University of Nebraska law professor Eric Berger says the fact that the state is pushing for an execution date and Carey Dean Moore isn’t fighting it makes it more likely there will be an execution this year.
“But, that said, I think the sort of uniqueness and bizarreness of the protocol that Nebraska chose certainly casts an additional cloud over their effort to do the procedure,” Berger tells Nebraska Radio Network.
Berger refers to the four-drug protocol proposed by the state, but never used before.
Nebraska proposes using Diazepam, a sedative, followed by the opioid Fentanyl Citrate. Cisatracurium Besylate would be used to paralyze the inmate with Potassium Chloride to stop the heart, causing death.
Legal challenges in other states have proven successful to block executions there.
Still, Berger says those two factors remain the overriding reason Nebraska might execute its first inmate since 1997.
“When you have those two things: an inmate who doesn’t have any legal challenges and doesn’t want to bring any more, and a state that wants to execute someone and that appears to have the drugs, I would say it’s probably more likely than not,” Berger says.
Some legal challenges to Nebraska’s efforts remain pending.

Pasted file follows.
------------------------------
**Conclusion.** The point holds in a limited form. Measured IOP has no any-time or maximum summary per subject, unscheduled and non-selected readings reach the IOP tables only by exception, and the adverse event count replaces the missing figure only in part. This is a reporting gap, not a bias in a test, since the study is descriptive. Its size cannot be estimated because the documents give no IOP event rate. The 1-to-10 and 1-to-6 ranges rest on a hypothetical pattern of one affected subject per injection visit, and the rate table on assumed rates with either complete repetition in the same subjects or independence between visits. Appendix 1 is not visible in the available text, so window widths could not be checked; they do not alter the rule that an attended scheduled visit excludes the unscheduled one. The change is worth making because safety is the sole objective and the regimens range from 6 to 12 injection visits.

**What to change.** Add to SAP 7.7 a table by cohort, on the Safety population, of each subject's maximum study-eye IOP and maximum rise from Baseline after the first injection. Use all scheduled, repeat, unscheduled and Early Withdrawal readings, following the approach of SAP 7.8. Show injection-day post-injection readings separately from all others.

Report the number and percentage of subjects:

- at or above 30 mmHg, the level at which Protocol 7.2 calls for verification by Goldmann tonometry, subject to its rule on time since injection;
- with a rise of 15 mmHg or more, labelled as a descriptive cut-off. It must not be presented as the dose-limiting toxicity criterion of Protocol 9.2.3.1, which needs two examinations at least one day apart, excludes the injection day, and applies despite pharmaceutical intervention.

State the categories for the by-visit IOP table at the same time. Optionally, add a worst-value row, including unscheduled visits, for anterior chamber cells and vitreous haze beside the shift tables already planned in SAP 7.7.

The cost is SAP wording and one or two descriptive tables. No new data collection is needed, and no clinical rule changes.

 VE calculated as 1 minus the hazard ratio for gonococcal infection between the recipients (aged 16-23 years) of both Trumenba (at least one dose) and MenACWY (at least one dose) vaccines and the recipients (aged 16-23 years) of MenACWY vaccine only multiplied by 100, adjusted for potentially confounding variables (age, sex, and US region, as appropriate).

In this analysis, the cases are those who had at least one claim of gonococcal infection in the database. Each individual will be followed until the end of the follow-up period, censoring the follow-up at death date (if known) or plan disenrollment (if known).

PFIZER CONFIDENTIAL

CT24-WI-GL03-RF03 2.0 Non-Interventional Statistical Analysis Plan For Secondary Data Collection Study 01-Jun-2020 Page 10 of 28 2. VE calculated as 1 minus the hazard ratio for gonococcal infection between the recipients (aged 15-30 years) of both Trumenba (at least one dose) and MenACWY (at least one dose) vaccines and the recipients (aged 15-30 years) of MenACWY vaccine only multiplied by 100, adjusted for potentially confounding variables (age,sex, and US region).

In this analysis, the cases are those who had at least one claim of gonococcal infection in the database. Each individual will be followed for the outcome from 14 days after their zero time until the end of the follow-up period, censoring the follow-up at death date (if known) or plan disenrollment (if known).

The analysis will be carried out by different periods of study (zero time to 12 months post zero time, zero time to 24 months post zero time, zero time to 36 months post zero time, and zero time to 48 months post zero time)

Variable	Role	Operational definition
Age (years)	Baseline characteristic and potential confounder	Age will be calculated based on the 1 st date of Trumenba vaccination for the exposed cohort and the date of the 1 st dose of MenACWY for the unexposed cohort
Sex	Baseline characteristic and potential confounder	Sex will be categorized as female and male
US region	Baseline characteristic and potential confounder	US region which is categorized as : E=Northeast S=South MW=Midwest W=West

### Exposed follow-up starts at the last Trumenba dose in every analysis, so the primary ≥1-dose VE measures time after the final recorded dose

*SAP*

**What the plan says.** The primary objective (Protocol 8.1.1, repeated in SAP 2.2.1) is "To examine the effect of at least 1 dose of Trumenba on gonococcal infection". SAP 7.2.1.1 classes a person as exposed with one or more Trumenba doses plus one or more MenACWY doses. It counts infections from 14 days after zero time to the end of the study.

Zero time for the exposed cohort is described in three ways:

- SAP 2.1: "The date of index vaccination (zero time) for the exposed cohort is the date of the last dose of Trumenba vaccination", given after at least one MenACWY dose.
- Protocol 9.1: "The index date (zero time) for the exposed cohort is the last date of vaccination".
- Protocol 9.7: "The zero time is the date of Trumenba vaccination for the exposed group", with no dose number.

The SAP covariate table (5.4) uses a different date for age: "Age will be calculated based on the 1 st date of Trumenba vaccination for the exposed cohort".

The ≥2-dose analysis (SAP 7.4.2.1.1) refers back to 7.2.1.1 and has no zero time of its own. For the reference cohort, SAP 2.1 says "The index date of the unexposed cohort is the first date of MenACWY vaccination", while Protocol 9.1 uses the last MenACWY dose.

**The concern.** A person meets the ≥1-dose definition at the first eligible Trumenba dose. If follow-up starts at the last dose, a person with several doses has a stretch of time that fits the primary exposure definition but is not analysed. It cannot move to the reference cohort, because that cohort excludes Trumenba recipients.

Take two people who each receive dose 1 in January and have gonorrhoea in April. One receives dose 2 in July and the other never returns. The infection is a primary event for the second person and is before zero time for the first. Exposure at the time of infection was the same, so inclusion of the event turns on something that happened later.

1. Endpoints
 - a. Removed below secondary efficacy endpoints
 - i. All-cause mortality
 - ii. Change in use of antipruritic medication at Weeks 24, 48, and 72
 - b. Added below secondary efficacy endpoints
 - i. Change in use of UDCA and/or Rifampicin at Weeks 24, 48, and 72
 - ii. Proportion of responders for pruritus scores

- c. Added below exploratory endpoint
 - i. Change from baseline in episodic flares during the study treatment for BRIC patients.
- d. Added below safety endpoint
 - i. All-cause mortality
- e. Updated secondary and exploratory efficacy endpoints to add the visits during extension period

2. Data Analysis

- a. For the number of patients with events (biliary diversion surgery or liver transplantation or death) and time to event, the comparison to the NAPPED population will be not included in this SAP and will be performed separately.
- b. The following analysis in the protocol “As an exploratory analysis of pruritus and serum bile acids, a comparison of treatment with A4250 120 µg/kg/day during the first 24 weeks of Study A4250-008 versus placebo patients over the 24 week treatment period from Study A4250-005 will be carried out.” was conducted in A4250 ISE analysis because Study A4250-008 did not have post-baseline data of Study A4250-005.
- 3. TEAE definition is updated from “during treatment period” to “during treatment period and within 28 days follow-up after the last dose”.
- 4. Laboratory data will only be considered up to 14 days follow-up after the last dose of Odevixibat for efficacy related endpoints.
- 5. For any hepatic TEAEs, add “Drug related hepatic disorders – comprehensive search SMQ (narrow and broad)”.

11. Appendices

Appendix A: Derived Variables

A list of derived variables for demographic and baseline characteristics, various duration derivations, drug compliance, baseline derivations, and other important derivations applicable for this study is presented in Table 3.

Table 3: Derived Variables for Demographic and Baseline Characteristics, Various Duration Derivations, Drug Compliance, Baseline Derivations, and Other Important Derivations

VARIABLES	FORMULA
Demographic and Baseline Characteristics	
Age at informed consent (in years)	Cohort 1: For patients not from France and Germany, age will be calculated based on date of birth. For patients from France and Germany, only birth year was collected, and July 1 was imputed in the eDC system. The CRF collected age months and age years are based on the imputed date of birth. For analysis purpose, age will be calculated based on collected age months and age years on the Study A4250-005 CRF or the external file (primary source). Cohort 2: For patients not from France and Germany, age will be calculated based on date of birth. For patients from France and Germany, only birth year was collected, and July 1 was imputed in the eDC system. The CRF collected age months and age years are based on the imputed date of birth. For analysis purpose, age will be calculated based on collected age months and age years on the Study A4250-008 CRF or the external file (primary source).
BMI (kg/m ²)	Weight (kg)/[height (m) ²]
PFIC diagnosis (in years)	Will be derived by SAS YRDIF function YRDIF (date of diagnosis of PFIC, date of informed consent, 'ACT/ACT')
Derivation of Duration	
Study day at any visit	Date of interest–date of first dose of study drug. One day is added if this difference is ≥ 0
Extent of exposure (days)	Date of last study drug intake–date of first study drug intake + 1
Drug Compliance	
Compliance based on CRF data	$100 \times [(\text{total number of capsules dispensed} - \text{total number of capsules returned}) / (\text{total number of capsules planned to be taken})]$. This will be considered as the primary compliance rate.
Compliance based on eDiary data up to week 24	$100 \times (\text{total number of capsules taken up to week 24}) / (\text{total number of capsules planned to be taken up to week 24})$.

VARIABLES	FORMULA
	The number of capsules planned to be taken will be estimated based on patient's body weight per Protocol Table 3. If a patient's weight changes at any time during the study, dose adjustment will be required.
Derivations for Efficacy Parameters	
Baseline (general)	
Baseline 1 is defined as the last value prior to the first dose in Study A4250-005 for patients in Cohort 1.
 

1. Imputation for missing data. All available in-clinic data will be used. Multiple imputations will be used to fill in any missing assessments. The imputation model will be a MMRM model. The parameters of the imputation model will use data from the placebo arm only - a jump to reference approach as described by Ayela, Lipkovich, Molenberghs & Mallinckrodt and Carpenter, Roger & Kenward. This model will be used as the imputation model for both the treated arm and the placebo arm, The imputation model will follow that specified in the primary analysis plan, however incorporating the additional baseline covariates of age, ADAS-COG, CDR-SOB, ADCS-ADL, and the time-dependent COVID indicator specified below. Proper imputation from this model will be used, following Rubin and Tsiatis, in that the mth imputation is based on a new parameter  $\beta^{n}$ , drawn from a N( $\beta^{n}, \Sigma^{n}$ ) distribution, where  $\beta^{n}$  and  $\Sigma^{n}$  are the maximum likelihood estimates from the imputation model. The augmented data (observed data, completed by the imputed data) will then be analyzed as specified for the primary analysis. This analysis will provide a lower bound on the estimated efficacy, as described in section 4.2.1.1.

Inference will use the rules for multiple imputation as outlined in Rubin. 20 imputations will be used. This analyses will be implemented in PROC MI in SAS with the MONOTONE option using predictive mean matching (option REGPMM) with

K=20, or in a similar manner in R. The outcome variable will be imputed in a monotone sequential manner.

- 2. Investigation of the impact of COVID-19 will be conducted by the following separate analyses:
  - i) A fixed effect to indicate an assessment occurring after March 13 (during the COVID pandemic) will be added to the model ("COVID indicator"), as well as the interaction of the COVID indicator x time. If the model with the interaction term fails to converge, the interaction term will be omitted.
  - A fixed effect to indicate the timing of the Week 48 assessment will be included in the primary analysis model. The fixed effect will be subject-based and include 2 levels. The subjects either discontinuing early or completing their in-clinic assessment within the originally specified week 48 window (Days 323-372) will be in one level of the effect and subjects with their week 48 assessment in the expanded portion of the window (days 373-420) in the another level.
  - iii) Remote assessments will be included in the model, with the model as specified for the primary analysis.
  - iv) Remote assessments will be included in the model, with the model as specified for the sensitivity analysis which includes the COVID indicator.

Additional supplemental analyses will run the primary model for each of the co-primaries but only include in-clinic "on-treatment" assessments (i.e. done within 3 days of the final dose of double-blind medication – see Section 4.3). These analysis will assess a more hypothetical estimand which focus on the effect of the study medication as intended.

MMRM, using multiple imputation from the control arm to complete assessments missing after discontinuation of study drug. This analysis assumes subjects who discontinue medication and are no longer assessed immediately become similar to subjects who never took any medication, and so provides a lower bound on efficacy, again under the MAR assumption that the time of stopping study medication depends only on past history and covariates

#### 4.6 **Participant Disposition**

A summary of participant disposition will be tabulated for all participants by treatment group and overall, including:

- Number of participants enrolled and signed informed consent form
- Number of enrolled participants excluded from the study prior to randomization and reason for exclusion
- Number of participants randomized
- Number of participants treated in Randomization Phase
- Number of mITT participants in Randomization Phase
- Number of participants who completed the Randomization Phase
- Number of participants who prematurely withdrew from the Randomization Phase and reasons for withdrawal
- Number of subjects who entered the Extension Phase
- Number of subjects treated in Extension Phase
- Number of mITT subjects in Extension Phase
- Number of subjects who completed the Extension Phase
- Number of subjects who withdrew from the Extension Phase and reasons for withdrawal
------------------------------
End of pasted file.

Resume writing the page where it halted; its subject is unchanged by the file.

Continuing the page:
One lawsuit challenges the governor’s involvement in the petition drive which landed the death penalty on the ballot, contending he violated the separation of powers. Voters overturned the legislature’s decision to repeal the death penalty and reinstated it. That lawsuit also argues the inmates on death row had their sentences commuted to life in prison. The lawsuit didn’t persuade a lower court and is now before the Nebraska Supreme Court.
A lawsuit has been filed, asking that source of the drugs proposed to be used in the Nebraska lethal injection protocol be made public.
Another lawsuit challenges the state rulemaking procedure used to establish the lethal injection protocol. It also has lost on the trial court level, but that decision likely will be appealed.
Moore, who is 60, was sentenced to death for killing two Omaha taxi drivers in 1979: Reuel Van Ness and Maynard Helgeland. Moore has been on death row longer than any other of the state’s 12 condemned inmates.
AUDIO: Brent Martin reports [:50]